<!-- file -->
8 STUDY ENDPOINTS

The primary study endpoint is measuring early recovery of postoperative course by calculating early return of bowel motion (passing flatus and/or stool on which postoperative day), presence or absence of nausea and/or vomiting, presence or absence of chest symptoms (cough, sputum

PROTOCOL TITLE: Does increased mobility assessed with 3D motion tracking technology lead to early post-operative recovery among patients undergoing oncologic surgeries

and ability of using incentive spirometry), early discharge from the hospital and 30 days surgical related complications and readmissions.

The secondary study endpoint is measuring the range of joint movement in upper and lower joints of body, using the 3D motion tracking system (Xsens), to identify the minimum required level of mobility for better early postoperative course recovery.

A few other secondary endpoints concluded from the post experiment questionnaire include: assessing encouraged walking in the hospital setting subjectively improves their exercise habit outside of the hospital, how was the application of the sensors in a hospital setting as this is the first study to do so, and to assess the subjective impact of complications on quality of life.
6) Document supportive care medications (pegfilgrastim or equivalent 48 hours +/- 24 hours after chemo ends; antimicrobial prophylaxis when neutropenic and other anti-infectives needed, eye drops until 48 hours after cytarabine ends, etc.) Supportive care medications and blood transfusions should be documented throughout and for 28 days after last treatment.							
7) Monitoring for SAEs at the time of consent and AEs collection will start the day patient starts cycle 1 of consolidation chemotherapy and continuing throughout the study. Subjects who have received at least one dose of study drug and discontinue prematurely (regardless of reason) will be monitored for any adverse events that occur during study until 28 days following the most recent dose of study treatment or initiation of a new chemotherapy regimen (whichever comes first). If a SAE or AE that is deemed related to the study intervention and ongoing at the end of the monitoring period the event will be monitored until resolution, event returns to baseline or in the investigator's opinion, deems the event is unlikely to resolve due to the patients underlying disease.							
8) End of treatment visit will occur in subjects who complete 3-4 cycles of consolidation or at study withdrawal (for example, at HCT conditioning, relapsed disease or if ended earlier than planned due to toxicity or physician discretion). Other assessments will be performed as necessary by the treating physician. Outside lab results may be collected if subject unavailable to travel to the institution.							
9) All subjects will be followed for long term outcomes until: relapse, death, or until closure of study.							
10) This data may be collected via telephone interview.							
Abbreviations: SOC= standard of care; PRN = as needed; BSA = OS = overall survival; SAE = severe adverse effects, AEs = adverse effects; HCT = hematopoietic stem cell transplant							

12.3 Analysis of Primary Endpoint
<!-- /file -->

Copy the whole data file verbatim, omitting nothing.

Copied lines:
8 STUDY ENDPOINTS

The primary study endpoint is measuring early recovery of postoperative course by calculating early return of bowel motion (passing flatus and/or stool on which postoperative day), presence or absence of nausea and/or vomiting, presence or absence of chest symptoms (cough, sputum

PROTOCOL TITLE: Does increased mobility assessed with 3D motion tracking technology lead to early post-operative recovery among patients undergoing oncologic surgeries

and ability of using incentive spirometry), early discharge from the hospital and 30 days surgical related complications and readmissions.

The secondary study endpoint is measuring the range of joint movement in upper and lower joints of body, using the 3D motion tracking system (Xsens), to identify the minimum required level of mobility for better early postoperative course recovery.

A few other secondary endpoints concluded from the post experiment questionnaire include: assessing encouraged walking in the hospital setting subjectively improves their exercise habit outside of the hospital, how was the application of the sensors in a hospital setting as this is the first study to do so, and to assess the subjective impact of complications on quality of life.
6) Document supportive care medications (pegfilgrastim or equivalent 48 hours +/- 24 hours after chemo ends; antimicrobial prophylaxis when neutropenic and other anti-infectives needed, eye drops until 48 hours after cytarabine ends, etc.) Supportive care medications and blood transfusions should be documented throughout and for 28 days after last treatment.							
7) Monitoring for SAEs at the time of consent and AEs collection will start the day patient starts cycle 1 of consolidation chemotherapy and continuing throughout the study. Subjects who have received at least one dose of study drug and discontinue prematurely (regardless of reason) will be monitored for any adverse events that occur during study until 28 days following the most recent dose of study treatment or initiation of a new chemotherapy regimen (whichever comes first). If a SAE or AE that is deemed related to the study intervention and ongoing at the end of the monitoring period the event will be monitored until resolution, event returns to baseline or in the investigator's opinion, deems the event is unlikely to resolve due to the patients underlying disease.							
8) End of treatment visit will occur in subjects who complete 3-4 cycles of consolidation or at study withdrawal (for example, at HCT conditioning, relapsed disease or if ended earlier than planned due to toxicity or physician discretion). Other assessments will be performed as necessary by the treating physician. Outside lab results may be collected if subject unavailable to travel to the institution.							
9) All subjects will be followed for long term outcomes until: relapse, death, or until closure of study.							
10) This data may be collected via telephone interview.							
Abbreviations: SOC= standard of care; PRN = as needed; BSA = OS = overall survival; SAE = severe adverse effects, AEs = adverse effects; HCT = hematopoietic stem cell transplant							

12.3 Analysis of Primary Endpoint